The whole experience has triggered a variety of observations and reflections, and so I hope you will forgive (or delete) this bit of self-indulgence: As blind people, I am sure all of us have struggled at times with being accepted and trying to find a role for ourselves in our communities. A plaque from a small-town Rotary club may seem insignificant to some, but being recognized in this small town by the people with whom I live and work every day was indeed significant to me. Perhaps it was notable that the newspaper story did not take the all-too-common approach of focusing upon how "amazing" it is that this blind guy does the things he does. The only mention of blindness per se was the passing reference to my involvement in the "Federation of the Blind."
I might also note that in order to insure my presence at the awards dinner, the director of the Chamber of Commerce asked me in advance to make a ten-minute presentation concerning the radio station, without telling me about any award. When it came time for me to speak, she virtually dragged me by the arm up to the front of the room, while recounting the story of once having run me into a tree during an outdoor event some years ago. I tried to break her grip and make the ten-foot walk from my table to the podium with a bit more grace and independence, but she was determined to hold on tight.
All of that suggests that even in our finest moments, we blind folks can sometimes encounter a slightly embarrassing situation. I hope, however, that I was able to rise above it. I did not consciously plan my remarks to be a teaching opportunity about blindness, but I had my cane in my hand and read my notes from a BrailleNote. There was thus a room full of people—including legislators and other community leaders—who observed those "tools of blindness" being used.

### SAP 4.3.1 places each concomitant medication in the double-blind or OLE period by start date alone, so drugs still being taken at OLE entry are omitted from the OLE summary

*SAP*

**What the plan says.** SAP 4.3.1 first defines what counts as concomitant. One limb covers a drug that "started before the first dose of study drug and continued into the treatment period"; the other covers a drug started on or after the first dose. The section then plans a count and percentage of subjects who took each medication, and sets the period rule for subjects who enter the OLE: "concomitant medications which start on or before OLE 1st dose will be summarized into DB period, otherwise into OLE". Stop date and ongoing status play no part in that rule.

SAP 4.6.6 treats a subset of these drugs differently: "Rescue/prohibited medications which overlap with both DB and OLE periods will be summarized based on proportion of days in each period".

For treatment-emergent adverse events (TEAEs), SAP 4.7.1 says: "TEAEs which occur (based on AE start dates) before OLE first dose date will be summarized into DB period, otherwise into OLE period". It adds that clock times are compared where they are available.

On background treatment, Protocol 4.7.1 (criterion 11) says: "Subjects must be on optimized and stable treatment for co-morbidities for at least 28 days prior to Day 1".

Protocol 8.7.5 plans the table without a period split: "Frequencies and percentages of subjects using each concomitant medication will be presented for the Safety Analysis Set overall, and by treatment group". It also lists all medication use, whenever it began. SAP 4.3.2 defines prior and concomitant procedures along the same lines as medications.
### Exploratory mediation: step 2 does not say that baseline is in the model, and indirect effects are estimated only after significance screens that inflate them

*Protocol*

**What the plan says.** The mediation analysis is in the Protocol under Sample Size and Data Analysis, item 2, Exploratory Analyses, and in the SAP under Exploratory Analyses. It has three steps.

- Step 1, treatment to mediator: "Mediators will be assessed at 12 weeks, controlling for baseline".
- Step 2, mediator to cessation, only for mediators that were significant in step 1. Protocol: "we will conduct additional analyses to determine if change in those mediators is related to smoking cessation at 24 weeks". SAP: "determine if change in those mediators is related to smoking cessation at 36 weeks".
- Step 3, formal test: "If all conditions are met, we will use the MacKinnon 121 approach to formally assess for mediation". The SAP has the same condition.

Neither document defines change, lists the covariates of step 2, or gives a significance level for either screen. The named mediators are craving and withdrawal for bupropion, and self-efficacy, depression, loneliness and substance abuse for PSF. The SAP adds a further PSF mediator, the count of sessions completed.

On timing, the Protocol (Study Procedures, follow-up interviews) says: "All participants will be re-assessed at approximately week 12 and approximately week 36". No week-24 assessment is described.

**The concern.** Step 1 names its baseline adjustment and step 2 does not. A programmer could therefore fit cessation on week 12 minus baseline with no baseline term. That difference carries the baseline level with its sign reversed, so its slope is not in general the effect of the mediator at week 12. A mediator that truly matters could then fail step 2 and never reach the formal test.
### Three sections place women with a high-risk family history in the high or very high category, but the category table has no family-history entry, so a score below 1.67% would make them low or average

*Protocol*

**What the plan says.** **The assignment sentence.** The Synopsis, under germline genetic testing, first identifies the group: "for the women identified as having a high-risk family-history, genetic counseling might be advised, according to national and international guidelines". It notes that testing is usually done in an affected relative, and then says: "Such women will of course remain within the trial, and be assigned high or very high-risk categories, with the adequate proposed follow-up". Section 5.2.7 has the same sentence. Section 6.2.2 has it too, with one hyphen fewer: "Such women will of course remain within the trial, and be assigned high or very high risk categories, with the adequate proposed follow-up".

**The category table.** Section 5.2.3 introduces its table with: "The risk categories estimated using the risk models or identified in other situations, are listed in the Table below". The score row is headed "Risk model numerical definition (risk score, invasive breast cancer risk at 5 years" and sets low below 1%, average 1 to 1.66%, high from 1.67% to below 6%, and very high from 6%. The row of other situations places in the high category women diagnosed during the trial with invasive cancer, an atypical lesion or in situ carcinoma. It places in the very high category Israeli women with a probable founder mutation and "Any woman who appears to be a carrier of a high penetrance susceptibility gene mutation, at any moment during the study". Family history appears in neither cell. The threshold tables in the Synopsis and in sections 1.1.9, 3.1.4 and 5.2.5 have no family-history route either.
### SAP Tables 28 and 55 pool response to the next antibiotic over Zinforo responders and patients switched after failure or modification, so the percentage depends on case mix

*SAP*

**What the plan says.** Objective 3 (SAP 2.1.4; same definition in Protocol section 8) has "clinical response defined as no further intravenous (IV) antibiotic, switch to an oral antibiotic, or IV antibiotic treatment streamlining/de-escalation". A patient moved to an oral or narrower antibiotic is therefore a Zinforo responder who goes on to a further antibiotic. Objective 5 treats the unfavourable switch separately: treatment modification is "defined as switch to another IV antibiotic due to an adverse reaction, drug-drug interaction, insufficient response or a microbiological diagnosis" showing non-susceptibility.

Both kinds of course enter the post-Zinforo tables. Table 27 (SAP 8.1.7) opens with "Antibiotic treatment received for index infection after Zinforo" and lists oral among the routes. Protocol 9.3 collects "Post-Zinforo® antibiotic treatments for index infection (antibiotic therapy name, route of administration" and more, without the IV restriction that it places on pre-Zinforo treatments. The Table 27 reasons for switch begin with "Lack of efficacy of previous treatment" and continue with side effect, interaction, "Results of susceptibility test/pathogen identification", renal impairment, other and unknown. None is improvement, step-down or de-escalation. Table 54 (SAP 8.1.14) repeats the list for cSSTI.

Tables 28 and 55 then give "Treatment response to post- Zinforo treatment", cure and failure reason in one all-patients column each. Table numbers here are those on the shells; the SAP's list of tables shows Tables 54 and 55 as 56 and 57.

Apart from the blindness aspects of the experience, however, it's no exaggeration to say that getting this radio station started is indeed the fulfillment of a lifelong dream. When I was a kid, my answer to the question, "What do you want to do when you grow up?" was always, "I want to build a radio station." I am sure there are those who would suggest that I have not yet managed to grow up. Otherwise, I would not still be pursuing such a misguided dream. Nevertheless, I am gratified that it is indeed on the air, that people in the community are listening and saying nice things about it, and that it is playing in the background as I write this. It is true—for whatever it's worth—that the dinner occurred just three days after the sixtieth anniversary of my first visit to a radio station. It was also just two days after our twenty-first wedding anniversary, and Karen has certainly played an important part in all of this.
Ironically, it is also true that just this week the public radio station at Northern Kentucky University where I worked for four years left the air because the university chose to sell the station and get out of the radio business. I was part of the original staff when WNKU went on the air back in 1985, calling itself "Kentucky Folk Radio." Thus, as one station fades into history, I find myself building a similar station in the town—in fact, in the very building—where I was born. (The station is housed in a Potomac State College residence hall, which was once Potomac Valley Hospital.)
So, whether it's a story about "living the lives we want" as blind people or coming "full circle" in small-town West Virginia, it's also a story about being truly blessed.